[10] Clean Air Task Force, “Implementation of the IRA 45V Clean Hydrogen Tax Credits as It Relates to Guidelines for Emissions Accounting of Grid-Connected Electrolyzers,” February 23, 2023, https://cdn.catf.us/wp-content/uploads/2023/02/23171218/joint-letter-45v-implementation.pdf.

[11] Google, “24/7 by 2030: Realizing a Carbon-free Future,” September 2020, https://www.gstatic.com/gumdrop/sustainability/247-carbon-free-energy.pdf.

[12] Wilson Ricks et al., “Minimizing Emissions from Grid-Based Hydrogen Production in the United States,” Environmental Research Letters, January 6, 2023, https://iopscience.iop.org/article/10.1088/1748-9326/acacb5/pdf.

[13] Jeff St. John, “The Power Used to Make Green Hydrogen Must Be Tracked Down to the Hour,” Canary Media, March 30, 2023, https://www.canarymedia.com/articles/hydrogen/the-power-used-to-make-green-hydrogen-must-be-tracked-down-to-the-hour.

[14] Specially, Rhodium assumes electrolysis-based hydrogen grows to replace about 30 percent of today’s hydrogen demand, and finds that a requirement for annual matching of electricity consumptions could increase total GHG emissions from hydrogen production by 34­–58 MMT in 2030. The estimates increase by 73 MMT in 2030 without an additionality requirement and to 63–100 MMT if hydrogen were only produced in parts of the country with the highest-emitting power grids. However, Rhodium notes these estimates are “a conservative upper bound on the impact of annual averaging as they rely on high hourly emissions rates and assume no improvement in grid carbon intensity over time.” See King et al., “Scaling Green Hydrogen in a Post-IRA World,” https://rhg.com/research/scaling-clean-hydrogen-ira/.

[15] US Environmental Protection Agency, “Multi-Pollutant Emissions Standards for Model Years 2027 and Later Light-Duty and Medium-Duty Vehicles,” Draft Regulatory Impact Analysis, April 2023, https://www.epa.gov/system/files/documents/2023-04/420d23003.pdf.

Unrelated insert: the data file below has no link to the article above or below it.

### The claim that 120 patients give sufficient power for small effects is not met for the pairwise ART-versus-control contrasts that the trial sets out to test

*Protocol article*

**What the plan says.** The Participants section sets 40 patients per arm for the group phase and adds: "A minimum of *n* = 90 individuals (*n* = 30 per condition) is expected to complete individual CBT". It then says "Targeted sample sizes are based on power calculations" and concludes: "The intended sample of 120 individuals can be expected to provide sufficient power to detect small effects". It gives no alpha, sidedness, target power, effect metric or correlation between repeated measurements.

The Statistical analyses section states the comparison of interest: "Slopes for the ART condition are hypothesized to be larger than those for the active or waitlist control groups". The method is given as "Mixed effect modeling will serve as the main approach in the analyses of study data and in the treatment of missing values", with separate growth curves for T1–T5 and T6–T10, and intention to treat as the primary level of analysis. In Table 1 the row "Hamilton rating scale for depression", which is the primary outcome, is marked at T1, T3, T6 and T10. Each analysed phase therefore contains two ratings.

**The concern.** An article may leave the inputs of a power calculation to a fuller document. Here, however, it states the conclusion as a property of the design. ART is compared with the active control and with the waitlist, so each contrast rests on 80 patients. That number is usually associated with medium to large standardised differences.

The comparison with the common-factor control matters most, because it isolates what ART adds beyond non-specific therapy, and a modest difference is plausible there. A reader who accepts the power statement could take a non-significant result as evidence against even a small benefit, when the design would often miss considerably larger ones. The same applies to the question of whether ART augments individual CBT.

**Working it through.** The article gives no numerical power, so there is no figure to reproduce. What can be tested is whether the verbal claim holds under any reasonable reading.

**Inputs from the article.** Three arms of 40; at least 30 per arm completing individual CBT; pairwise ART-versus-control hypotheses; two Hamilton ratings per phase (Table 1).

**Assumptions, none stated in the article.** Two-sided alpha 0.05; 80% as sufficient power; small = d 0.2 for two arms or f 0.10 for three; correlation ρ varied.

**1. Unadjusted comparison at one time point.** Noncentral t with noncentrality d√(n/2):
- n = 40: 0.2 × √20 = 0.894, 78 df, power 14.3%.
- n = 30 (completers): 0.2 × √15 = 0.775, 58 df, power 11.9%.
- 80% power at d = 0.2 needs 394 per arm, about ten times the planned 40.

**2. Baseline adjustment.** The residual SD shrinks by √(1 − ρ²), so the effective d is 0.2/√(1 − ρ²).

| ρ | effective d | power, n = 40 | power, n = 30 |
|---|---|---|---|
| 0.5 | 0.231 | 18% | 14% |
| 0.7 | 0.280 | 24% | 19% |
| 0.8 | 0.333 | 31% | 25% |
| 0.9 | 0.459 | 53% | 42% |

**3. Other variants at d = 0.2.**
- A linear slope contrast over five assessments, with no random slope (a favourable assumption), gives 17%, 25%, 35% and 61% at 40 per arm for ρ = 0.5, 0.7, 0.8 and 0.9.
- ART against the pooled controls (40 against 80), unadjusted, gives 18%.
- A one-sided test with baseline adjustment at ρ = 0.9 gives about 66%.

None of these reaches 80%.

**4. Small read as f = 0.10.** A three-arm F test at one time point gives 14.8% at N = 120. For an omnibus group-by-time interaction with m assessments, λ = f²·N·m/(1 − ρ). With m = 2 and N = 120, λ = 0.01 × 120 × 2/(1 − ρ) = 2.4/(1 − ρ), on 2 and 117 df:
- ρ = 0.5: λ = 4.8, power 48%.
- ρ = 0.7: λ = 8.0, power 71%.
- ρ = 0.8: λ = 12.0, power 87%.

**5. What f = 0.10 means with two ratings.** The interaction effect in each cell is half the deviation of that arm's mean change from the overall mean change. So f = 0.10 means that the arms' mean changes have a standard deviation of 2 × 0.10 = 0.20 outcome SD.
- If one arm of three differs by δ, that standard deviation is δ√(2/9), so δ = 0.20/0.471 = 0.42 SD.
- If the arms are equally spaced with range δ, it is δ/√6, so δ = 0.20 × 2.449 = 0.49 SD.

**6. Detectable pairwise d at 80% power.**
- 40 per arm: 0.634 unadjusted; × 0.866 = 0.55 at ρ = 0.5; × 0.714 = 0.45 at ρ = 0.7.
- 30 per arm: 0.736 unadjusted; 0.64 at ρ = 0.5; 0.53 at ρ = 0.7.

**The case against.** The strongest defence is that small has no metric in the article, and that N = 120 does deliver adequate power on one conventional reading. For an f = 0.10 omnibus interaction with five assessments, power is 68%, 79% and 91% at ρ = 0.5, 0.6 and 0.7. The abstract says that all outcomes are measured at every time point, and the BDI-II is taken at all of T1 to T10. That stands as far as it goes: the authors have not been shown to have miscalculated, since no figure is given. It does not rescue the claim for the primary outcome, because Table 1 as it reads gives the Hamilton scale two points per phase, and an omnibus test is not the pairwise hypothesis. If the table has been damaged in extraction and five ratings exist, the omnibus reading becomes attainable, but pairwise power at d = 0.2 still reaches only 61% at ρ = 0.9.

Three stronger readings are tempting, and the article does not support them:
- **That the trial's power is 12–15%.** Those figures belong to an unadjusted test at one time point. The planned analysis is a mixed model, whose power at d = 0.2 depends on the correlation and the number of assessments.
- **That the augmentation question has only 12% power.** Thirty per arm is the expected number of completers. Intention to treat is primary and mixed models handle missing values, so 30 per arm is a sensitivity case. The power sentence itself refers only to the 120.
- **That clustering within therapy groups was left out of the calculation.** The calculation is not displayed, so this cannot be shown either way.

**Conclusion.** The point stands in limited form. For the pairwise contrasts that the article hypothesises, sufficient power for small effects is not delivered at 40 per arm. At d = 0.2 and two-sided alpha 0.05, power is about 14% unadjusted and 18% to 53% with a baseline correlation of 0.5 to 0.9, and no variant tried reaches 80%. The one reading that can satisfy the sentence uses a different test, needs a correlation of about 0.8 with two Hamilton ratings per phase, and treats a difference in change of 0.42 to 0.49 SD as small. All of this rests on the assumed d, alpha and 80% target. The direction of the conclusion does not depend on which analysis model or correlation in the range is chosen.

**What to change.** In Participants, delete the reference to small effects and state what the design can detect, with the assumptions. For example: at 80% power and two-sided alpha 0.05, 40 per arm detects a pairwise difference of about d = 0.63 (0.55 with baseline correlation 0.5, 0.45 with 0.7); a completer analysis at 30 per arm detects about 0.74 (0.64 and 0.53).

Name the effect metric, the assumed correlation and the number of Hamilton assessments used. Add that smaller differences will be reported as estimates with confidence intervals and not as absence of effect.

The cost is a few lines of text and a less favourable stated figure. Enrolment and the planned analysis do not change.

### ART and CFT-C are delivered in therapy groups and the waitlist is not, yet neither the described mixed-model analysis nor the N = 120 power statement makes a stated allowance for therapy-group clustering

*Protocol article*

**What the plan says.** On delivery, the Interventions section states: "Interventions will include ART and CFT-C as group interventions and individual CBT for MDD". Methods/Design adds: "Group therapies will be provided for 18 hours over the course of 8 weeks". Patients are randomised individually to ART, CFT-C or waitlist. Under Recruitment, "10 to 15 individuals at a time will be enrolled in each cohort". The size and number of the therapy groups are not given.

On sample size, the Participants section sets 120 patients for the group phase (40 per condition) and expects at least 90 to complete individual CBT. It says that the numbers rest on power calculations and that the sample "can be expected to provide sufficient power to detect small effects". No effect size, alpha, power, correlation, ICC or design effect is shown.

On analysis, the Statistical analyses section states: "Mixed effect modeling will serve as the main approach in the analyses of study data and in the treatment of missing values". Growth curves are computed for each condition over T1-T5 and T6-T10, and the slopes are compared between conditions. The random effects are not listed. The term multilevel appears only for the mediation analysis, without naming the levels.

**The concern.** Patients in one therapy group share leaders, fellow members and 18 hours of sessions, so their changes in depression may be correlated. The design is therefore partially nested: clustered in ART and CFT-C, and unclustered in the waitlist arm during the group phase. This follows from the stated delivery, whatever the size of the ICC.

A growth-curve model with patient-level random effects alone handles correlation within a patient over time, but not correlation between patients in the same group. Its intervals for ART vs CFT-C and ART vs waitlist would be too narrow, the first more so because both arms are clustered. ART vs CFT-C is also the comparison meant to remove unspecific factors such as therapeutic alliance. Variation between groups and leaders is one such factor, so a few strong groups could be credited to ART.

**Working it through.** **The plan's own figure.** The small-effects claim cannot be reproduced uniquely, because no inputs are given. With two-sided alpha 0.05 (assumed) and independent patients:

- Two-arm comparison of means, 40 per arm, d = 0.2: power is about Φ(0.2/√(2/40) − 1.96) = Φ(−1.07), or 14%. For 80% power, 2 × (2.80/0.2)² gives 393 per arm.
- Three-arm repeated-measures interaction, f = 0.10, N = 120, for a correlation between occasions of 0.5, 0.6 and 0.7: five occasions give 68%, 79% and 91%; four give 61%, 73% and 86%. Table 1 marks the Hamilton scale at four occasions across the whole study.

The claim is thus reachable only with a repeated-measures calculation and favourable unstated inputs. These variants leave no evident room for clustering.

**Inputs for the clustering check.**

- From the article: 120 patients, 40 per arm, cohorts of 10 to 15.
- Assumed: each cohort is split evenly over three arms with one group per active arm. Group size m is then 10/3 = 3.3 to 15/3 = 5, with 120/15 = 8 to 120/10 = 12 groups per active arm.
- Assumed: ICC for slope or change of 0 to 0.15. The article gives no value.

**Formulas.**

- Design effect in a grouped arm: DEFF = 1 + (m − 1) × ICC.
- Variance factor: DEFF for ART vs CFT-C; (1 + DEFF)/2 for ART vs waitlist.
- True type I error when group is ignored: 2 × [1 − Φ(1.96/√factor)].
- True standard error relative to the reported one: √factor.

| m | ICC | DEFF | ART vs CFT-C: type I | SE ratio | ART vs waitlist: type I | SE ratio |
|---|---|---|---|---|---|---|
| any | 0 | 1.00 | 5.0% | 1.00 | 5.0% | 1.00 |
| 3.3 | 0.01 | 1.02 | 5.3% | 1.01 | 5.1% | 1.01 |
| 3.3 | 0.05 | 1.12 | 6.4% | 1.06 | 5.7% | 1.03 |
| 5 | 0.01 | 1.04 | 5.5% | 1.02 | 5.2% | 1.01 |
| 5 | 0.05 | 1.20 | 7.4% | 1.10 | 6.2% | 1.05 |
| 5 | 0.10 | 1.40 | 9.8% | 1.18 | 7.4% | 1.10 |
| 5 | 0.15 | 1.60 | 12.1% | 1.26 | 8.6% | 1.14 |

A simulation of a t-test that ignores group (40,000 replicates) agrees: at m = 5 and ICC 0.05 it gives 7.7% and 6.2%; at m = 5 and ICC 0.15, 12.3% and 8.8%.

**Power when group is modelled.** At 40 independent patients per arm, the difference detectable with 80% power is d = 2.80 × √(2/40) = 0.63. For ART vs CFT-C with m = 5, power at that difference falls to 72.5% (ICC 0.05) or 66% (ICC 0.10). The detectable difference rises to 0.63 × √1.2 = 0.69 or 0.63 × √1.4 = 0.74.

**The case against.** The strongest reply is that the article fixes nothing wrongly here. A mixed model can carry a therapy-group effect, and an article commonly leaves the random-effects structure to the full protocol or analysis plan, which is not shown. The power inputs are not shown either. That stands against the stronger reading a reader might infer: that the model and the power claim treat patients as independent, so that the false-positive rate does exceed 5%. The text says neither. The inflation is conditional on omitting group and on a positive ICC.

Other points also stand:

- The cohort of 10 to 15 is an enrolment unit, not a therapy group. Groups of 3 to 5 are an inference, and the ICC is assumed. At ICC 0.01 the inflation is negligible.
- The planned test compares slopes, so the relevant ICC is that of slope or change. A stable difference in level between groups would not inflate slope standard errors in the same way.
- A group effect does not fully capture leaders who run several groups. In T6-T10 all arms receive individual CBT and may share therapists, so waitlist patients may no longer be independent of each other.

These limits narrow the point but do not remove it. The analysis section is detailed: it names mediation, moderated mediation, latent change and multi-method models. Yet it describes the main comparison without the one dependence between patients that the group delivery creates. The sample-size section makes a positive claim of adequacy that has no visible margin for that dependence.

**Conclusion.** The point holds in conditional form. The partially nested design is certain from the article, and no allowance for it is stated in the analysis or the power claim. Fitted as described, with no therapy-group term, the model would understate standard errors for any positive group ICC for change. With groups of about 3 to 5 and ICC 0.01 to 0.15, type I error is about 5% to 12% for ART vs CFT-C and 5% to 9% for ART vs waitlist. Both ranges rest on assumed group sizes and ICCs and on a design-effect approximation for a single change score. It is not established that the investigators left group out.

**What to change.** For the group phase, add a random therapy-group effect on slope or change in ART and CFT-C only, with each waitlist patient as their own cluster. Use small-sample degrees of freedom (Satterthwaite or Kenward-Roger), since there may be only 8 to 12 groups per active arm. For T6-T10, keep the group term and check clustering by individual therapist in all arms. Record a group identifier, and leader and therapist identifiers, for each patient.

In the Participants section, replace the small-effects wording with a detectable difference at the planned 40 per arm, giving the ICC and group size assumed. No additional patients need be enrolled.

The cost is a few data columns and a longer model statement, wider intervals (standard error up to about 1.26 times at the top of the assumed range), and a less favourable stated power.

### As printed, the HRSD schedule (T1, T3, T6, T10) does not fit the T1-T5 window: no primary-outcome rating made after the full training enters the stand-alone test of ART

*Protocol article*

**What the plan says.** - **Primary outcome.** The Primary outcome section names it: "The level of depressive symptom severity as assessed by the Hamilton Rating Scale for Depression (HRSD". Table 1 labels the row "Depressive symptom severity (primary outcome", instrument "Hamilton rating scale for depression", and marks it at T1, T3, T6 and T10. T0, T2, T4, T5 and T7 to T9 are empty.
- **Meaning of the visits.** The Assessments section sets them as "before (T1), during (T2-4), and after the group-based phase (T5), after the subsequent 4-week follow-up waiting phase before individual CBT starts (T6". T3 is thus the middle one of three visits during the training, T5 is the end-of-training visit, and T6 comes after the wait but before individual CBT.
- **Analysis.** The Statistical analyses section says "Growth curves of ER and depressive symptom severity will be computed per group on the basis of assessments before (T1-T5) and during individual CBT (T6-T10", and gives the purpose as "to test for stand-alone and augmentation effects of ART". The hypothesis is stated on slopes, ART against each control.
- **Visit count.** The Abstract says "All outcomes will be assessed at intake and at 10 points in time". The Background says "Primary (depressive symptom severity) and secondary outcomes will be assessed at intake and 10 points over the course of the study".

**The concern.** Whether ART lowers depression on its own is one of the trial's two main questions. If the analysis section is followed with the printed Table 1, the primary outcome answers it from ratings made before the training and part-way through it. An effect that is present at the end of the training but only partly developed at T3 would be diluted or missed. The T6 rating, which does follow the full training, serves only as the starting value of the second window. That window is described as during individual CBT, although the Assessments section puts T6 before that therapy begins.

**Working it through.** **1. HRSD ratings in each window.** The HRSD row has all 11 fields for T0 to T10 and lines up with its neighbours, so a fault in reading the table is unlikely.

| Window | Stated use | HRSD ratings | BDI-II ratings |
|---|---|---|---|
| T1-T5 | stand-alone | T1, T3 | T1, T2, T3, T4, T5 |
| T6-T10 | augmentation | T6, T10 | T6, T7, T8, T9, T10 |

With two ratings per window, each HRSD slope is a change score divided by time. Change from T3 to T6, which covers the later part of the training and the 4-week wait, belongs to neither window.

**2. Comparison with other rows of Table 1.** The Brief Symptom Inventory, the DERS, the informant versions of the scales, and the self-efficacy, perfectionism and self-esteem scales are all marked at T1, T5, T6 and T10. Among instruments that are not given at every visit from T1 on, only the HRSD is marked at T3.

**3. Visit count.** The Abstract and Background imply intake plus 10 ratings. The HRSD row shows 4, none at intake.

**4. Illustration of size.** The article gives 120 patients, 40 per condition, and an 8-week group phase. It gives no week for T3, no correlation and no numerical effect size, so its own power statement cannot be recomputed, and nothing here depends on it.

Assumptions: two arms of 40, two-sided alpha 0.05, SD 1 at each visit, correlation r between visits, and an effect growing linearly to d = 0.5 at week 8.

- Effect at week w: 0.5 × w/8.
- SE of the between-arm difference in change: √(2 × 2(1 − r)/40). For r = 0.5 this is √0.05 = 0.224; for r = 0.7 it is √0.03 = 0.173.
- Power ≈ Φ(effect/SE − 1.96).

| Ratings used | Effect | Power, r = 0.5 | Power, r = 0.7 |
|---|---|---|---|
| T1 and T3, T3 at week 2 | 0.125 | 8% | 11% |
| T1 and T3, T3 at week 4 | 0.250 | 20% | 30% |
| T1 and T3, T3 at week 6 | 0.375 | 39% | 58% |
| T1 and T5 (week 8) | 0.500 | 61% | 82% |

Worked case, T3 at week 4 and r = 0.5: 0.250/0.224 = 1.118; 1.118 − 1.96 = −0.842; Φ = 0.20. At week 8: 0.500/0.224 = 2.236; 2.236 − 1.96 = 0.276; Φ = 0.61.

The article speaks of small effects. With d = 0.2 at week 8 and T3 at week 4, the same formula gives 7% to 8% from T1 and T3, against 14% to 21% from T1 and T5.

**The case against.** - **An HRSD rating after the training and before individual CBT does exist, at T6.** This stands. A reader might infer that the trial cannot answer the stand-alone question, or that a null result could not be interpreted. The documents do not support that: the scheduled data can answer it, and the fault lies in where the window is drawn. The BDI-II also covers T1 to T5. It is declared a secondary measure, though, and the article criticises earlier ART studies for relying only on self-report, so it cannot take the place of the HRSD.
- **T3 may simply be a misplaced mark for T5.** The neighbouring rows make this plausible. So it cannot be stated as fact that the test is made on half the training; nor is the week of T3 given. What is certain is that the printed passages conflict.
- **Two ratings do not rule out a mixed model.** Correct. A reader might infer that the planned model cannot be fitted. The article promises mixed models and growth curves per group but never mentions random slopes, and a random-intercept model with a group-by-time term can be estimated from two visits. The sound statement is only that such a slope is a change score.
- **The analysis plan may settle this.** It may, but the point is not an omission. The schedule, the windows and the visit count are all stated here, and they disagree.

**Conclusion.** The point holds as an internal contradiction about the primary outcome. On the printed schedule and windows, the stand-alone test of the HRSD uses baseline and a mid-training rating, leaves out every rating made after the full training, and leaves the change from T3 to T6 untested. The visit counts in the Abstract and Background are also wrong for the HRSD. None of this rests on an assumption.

[16] Melany Vargas, Kara McNutt, and Chris Seiple, “Annual Matching Requirements for New IRA Tax Credits Could Kick-Start Economically Competitive Green Hydrogen Production,” Wood Mackenzie, Forbes, March 9, 2023, https://www.forbes.com/sites/woodmackenzie/2023/03/09/annual-matching-requirements-for-new-ira-tax-credits-could-kick-start-economically-competitive-green-hydrogen-production/?sh=1241b31d4702. Wood Mackenzie argues that hourly matching would result in load factors of 46–72 percent, resulting in increases of 68–175 percent in the levelized cost of hydrogen compared to an annual matching scenario with a load factor of 100 percent.

[17] One recent study describes electrolyzers as one of the four most important decarbonization technologies—along with solar, wind, and batteries—due to the potential for exponentially declining costs and the ability for clean hydrogen to address some of the hardest to decarbonize emissions sources. See Rupert Way et al., “Empirically Grounded Technology Forecasts and the Energy Transition,” Joule 6, issue 9, September 21, 2022, https://www.sciencedirect.com/science/article/pii/S254243512200410X.

[18] International Renewable Energy Agency, “Green Hydrogen Cost Reduction,” December 2020, https://www.irena.org/publications/2020/Dec/Green-hydrogen-cost-reduction.

[19] European Commission, “COMMISSION DELEGATED REGULATION (EU) […] Establishing a Union Methodology Setting out Detailed Rules for the Production of Renewable Liquid and Gaseous Transport Fuels of Non-biological Origin.”